Channel 33 (Israel)

Channel 33
Launched February 1994
Owned by IBA
Picture format 576i (PAL) 4:3
Country Israel
Broadcast area National
Headquarters Jerusalem
Formerly called Channel 3 - IBA
Sister channel(s) Channel 1
Digital (DVB-T) UHF service
yes Channel no. 33
AMOS 3 11647V 8518 3/4
HOT Channel no. 33
Streaming media
IBA broadcast centre

Channel 33 (Hebrew: ערוץ 33; Arutz Shloshim VeShalosh) is an Israeli public terrestrial channel, operated by the Israel Broadcasting Authority (IBA), which is primarily designated for Arabic-speaking viewers.


Establishment – 1994

The channel was launched in 1994 as a result of the Israeli-Palestinian peace-process. The Israeli prime-minister Itzhak Rabin decided to establish a government-operated satellite channel in Arabic, which was intended for viewers in neighbouring Arab countries. Soon after the establishment, the channel began to relay broadcasts from the Knesset, the Israeli parliament.

Reviving the channel – 1998

In early 1998, in light of the low viewers-rating, the channel had assigned a new brand, in hope that it will attract more viewers. The new brand was "Channel 33" with the slogan "Channel 33 - Much more interesting!".

The name "Channel 33" was chosen since the channel is relayed at station no. 33 in the Israeli cable systems.

Arabic-language broadcasts era – 2002

In 2002, the IBA established a third TV channel - IBA Arabic Channel - which was intended for Arabic-speaking viewers in foreign countries (ironically, this was the original purpose that Channel 33 was established for) and for Arabic-speaking Israelis. For the latter purpose, the "Israel Television in Arabic" department of the IBA, which until then broadcast on IBA Channel 1 2–4 hours a day, had moved to the new channel, where Channel 1 was left only with Hebrew programming. Some years earlier, in 1985, Israel Television in Arabic had been awarded the prestigious Israel Prize, for its special contribution to society and the State.[1] IBA Arabic Channel was broadcasting via the European Hotbird satellite.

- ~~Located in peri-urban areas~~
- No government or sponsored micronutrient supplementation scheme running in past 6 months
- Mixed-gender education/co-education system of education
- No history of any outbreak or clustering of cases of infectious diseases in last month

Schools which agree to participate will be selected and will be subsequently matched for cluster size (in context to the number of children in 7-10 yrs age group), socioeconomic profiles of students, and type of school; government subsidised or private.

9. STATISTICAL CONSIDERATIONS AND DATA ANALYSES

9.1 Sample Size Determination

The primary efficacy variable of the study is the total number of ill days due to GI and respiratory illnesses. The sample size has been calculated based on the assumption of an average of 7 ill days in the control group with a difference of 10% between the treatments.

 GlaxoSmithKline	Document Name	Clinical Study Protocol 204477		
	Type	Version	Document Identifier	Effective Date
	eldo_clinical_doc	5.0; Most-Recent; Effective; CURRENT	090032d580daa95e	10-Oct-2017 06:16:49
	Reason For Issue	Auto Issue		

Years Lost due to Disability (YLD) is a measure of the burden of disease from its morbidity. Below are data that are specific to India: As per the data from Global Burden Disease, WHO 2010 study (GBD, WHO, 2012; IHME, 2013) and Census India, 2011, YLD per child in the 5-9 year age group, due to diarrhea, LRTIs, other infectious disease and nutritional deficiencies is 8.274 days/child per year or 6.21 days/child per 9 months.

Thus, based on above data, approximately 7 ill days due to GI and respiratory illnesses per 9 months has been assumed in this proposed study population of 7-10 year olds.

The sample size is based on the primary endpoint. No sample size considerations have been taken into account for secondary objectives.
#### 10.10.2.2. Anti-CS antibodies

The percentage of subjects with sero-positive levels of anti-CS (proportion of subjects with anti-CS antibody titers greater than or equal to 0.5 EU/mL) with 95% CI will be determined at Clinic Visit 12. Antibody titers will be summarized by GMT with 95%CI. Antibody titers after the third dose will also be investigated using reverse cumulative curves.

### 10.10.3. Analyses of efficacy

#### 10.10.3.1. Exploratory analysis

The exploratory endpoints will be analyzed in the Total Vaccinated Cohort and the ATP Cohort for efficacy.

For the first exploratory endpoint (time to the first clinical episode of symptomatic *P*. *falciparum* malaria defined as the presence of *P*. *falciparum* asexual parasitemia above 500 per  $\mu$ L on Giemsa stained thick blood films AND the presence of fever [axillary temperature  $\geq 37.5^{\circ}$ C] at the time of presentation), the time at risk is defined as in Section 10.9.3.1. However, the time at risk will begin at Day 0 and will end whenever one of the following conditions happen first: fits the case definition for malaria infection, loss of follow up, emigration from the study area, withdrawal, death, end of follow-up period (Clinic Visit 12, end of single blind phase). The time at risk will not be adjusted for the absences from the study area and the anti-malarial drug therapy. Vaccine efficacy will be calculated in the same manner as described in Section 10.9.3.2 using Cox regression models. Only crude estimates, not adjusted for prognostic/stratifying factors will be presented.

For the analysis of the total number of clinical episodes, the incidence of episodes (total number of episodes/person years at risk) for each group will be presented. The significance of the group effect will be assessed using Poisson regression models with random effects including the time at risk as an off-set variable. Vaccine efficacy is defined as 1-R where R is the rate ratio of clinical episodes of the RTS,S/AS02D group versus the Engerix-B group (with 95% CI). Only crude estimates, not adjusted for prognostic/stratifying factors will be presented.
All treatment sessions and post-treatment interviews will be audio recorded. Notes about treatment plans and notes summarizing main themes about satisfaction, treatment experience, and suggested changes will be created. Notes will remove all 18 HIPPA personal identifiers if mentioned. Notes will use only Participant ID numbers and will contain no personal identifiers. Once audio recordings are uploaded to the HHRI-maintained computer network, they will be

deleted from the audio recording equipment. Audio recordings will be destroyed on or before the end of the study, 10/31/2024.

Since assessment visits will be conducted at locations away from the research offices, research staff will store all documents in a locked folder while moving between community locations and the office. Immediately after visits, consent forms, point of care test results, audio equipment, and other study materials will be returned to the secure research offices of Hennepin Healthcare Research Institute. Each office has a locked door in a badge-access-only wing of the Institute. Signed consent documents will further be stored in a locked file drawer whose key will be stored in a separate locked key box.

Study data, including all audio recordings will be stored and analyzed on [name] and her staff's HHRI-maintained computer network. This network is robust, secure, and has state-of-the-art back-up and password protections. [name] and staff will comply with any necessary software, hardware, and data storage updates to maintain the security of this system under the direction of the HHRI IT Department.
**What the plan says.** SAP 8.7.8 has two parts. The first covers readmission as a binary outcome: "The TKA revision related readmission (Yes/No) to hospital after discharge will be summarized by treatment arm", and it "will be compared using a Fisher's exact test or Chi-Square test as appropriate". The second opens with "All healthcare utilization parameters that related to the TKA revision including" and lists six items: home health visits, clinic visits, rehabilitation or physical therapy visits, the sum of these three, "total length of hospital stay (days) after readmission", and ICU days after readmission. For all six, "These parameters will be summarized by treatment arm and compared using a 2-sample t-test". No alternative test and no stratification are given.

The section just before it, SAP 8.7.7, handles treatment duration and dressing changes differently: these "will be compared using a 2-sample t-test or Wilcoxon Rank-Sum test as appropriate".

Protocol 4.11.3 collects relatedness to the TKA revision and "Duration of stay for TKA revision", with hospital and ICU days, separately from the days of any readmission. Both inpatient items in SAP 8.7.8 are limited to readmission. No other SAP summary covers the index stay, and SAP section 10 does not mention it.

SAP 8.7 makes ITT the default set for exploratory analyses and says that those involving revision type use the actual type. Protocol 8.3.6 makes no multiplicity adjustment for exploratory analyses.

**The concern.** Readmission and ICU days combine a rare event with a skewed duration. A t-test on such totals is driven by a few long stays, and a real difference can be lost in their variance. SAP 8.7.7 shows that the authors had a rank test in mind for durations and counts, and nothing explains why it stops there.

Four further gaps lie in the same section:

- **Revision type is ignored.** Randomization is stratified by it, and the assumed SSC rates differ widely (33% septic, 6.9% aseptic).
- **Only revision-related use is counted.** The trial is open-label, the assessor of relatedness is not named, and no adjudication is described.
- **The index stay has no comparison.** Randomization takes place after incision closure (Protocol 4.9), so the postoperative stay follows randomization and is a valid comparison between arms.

Due to lack in Arabic programs, the channel also broadcast reruns from IBA's Channel 1 and Channel 33.
A couple of years after the establishment, IBA had realised that it cannot financially support three TV channels, and decided to merge Channel 33 with the Arabic channel into a new IBA "Channel 3 - Middle East" in early 2004.

As a result, Channel 33 replaced IBA Arabic Channel on the European satellite in April 2004, and began an all-Europe coverage. Additionally, Channel 33 began a terrestrial transmission throughout Israel, in order to relay Arabic programming to Arabic-speaking Israelis.

Knesset transmission concession loss – 2004

Due to the merge of IBA's Arabic channel and Channel 33, there was little air-time left in the unified channel to relay to Knesset sessions. Because of that, and an initiative to establish a parliament channel (like CSPAN in the U.S) the Knesset passed a new law - "TV Transmission from the Knesset" in 2004 which led to the establishment of the "Knesset Channel", following a public tender in which the IBA had lost the concession to "The Second news company". Starting May 3, 2004, the Knesset broadcasts are relayed in the new dedicated Knesset Channel.


The Channel is dedicated primarily to Arab-speaking viewers.
Due to financial reasons, the IBA had to cut the all-European coverage of Channel 33 through the European Hotbird satellite, a move that affected many viewers of the channel. As of today, the channel is relayed terrestrially in Israel, and by the Israeli AMOS satellite on its Middle-East beam. There are plans to turn Channel 33 in a news and information station broadcasting in Hebrew, Arabic and English along the lines of Reshet Bet, the popular public radio station. In 2013, IBA Channel 33 is expected to resume all-European coverage through the Hotbird satellite.


In September 2011 it was announced that Channel 33 will relaunch as a news and culture channel broadcasting In Hebrew, Arabic and English. The channel will be supported by the Channel 1 news department and the popular news radio station Reshet Bet. First pilot transmissions will be conducted from May between 0800 and 1600, with Arabic programming continuing to dominate primetime. The channel will be broadcast live on the Internet.


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